Guest Post: Monika Singh Gangotra, Author of Sunflower Sisters

Monika Singh Gangotra is the author of Sunflower Sisters, a powerful picture book which tackles colourism in the South Asian community. Here she talks about her own experiences and why it’s important for children to have access to books about difficult topics.

“Colourism is an issue that has followed me throughout my whole life and continues to do so to ALL South Asians in some way. With a deep-rooted history related to colonialism and caste, colourism has become incredibly engrained in the way South Asians view beauty and success. South Asian pop culture is saturated in colourism and our exposure and ideology is incredibly high. As I began to work in the beauty industry, what I was taught to believe about what is beautiful became incongruent with what I saw and felt for myself. And I wanted to create change. I feel social change is incredibly powerful through children and it is our responsibility as adults to help steer them in the direction of love.

I remember conversations regarding the colour of my skin starting from the age of 6 when I was discouraged from playing outside and taken out of swimming lessons for the fear of getting a tan if I stayed in the sun for too long. Colourism has followed me throughout my whole life and these comments made by loved ones and strangers alike were not malicious. The comments and guidance were always well meaning and not intended to hurt us. They were done so because they thought they were protecting us and helping us live a life full of opportunity – ones that we would simply not be offered if our skin was darker. I believe they did not know any better and these words have become deeply ingrained in the way we speak when we describe another person in our community. That is why Sunflower Sisters is not aimed at demonising or shaming them but rather aims to lovingly redirect those in our community who make these comments and hold such standards of beauty; to show them that the colour of our skin does not in any way determine one’s attractiveness, success or happiness in life. These comments can instil irrational shame and fear and can be harmful. And when you are continually exposed to this at such a young age, you may not know any better, and if you do it requires an immeasurable amount of strength to fight back against this when it is such a normal part of your everyday life.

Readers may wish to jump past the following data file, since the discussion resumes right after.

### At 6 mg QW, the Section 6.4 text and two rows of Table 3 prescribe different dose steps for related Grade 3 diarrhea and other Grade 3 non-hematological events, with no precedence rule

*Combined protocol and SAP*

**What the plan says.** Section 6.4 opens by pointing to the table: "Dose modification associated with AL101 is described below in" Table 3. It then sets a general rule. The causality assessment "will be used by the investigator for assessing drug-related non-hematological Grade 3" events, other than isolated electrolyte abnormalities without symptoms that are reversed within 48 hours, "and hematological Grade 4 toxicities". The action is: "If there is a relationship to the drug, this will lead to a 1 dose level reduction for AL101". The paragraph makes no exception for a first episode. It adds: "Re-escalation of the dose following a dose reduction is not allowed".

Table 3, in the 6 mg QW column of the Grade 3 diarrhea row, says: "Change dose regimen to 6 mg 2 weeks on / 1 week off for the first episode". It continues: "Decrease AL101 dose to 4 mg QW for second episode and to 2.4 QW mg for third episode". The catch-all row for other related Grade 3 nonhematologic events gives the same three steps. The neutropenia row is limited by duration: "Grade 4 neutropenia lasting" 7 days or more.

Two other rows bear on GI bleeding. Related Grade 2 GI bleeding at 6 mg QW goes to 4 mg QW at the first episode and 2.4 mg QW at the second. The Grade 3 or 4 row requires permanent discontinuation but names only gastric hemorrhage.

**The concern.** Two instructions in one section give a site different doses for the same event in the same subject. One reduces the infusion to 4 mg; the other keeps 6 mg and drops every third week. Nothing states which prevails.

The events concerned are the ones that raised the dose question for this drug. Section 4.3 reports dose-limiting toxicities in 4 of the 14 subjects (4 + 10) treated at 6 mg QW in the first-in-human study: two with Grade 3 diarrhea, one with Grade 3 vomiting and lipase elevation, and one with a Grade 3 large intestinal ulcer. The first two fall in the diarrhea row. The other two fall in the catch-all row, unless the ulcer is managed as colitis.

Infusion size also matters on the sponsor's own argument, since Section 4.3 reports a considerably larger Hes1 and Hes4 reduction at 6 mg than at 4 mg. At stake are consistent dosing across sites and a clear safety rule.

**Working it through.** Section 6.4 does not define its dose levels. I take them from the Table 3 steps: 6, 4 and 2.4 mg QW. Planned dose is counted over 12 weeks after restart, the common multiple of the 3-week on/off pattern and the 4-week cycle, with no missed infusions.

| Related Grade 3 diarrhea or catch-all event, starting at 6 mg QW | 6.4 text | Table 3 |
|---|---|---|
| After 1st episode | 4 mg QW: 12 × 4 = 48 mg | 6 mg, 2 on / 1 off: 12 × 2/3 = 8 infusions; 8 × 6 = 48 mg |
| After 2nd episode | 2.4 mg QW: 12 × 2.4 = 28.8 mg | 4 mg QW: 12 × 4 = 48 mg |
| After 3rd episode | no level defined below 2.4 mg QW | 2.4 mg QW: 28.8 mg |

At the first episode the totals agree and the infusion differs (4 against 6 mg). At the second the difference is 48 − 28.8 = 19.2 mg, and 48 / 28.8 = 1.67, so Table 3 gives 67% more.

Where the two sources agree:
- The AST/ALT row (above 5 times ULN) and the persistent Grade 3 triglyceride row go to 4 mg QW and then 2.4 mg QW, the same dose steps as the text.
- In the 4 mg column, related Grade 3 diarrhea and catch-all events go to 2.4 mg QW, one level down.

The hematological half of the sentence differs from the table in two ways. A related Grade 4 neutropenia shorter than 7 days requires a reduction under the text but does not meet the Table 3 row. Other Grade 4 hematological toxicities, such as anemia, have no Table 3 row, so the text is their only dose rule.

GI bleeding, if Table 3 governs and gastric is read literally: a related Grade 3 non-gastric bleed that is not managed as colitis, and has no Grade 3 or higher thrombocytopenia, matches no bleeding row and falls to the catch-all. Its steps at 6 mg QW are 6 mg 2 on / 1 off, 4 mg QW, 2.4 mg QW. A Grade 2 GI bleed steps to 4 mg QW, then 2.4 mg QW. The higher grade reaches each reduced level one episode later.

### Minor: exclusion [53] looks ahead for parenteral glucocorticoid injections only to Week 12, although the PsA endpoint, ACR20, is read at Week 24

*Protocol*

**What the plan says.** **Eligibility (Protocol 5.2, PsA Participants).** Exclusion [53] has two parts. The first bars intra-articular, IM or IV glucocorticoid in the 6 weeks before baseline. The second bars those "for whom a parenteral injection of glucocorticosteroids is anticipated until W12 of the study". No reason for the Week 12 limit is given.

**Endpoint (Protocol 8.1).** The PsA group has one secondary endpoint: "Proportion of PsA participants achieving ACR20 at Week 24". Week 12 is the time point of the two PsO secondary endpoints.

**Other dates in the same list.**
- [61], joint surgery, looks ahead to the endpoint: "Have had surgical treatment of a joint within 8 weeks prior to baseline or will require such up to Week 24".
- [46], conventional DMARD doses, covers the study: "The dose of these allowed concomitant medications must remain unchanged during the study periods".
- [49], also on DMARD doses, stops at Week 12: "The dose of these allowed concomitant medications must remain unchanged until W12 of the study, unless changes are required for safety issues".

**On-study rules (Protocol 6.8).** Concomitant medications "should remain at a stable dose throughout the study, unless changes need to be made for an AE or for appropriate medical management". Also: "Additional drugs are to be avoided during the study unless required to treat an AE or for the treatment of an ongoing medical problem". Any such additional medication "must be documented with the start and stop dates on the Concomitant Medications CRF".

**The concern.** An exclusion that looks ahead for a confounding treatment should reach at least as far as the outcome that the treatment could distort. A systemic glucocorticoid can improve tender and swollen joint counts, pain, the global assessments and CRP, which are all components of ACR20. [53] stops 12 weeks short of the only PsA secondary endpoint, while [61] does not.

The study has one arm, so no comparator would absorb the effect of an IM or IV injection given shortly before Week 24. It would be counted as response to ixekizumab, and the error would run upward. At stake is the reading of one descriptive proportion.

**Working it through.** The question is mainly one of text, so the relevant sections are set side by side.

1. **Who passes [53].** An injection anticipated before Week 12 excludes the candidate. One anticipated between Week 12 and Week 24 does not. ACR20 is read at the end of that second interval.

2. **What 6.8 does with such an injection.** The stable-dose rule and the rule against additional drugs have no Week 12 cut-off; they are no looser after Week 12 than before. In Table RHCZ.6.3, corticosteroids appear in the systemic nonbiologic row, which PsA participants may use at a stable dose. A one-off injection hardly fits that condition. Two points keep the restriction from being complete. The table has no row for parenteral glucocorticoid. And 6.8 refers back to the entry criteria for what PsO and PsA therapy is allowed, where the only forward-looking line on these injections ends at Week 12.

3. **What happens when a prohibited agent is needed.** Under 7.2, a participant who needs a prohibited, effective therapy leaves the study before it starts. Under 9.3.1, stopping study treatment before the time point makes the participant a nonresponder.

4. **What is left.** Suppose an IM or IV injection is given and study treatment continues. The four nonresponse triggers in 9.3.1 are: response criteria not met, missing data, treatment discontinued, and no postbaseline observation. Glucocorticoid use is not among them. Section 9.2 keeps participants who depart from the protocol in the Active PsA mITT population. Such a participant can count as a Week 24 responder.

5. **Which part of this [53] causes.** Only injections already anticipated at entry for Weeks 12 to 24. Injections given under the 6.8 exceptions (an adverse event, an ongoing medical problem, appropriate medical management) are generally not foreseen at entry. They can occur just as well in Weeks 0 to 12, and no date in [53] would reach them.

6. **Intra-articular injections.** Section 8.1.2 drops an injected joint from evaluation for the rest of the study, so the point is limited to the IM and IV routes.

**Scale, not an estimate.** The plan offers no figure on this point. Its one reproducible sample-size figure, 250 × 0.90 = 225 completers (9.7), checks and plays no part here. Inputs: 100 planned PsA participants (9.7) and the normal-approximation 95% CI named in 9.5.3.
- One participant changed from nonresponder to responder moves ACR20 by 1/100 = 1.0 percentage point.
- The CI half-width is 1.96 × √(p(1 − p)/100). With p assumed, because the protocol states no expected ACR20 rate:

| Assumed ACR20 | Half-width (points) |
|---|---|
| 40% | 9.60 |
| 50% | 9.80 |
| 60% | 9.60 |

A large part of who you become is shaped by colourism from the way we view ourselves and the way we view beauty in others. I have heard many stories over the years about people from the South Asian community regarding colourism and the way in which we are all exposed to this in varying degrees as individuals. Sunflower Sisters sheds light on this issue and how we can lovingly help change mindsets about beauty within our community and empower our children to carry this through to future generations. It starts with our children and it comes from us as grownups to recognise these harmful conversations and to try and reshape the way we speak. We are all beautiful, and the colour of our skin does not change that one bit.

To have a book that shows characters and life that are so relatable to my lived experience and that of my children has truly shown me how important the right representation is. I have rarely found books with South Asian characters that deal with our real-life issues, such as colourism, head on but also depict the way we live our lives – our clothes, our homes, etc. Having representation and education about colourism is a firm focus on the book as well as nurturing honest and loving relationships, the importance of loving yourself and the power in loving one another.

I am incredibly overwhelmed with joy as to how the book has been received. It is wonderful to hear from readers about how much conversation it has opened for those who have experienced colourism and how “seen” they feel with the authentic conversations and characters depicted. Further, the brilliant response from those readers who may not have heard of colourism and recognising that they too have a role in helping change such mindsets. That just because they haven’t experienced colourism doesn’t mean they shouldn’t learn about it and educate others about it too. The recognition that we are all in this together and we can all work together to educate and support one another, even though it may not be an issue that affects them directly, has been a wonderfully uplifting response and readers have especially commented positively on the information page at the back of the book, which is included to help educate and promote positive change. The response to how Sunflower Sisters also focuses on self-love, the importance of loving others, and following your dreams whilst also tackling such heavy issues has been very well received, as I had hoped. I believe positive change comes from a place of love, and positive mind-sets and representation and education are two major pillars of such change. As I say at the very end of my book, “Loving one another for who we are is a great way to change the world”.

Monika Singh Gangotra

Monika Singh Gangotra is the author of Sunflower Sisters, illustrated by Michaela Dias Hayes and published by Owlet Press (July 2021), £7.99 paperback.

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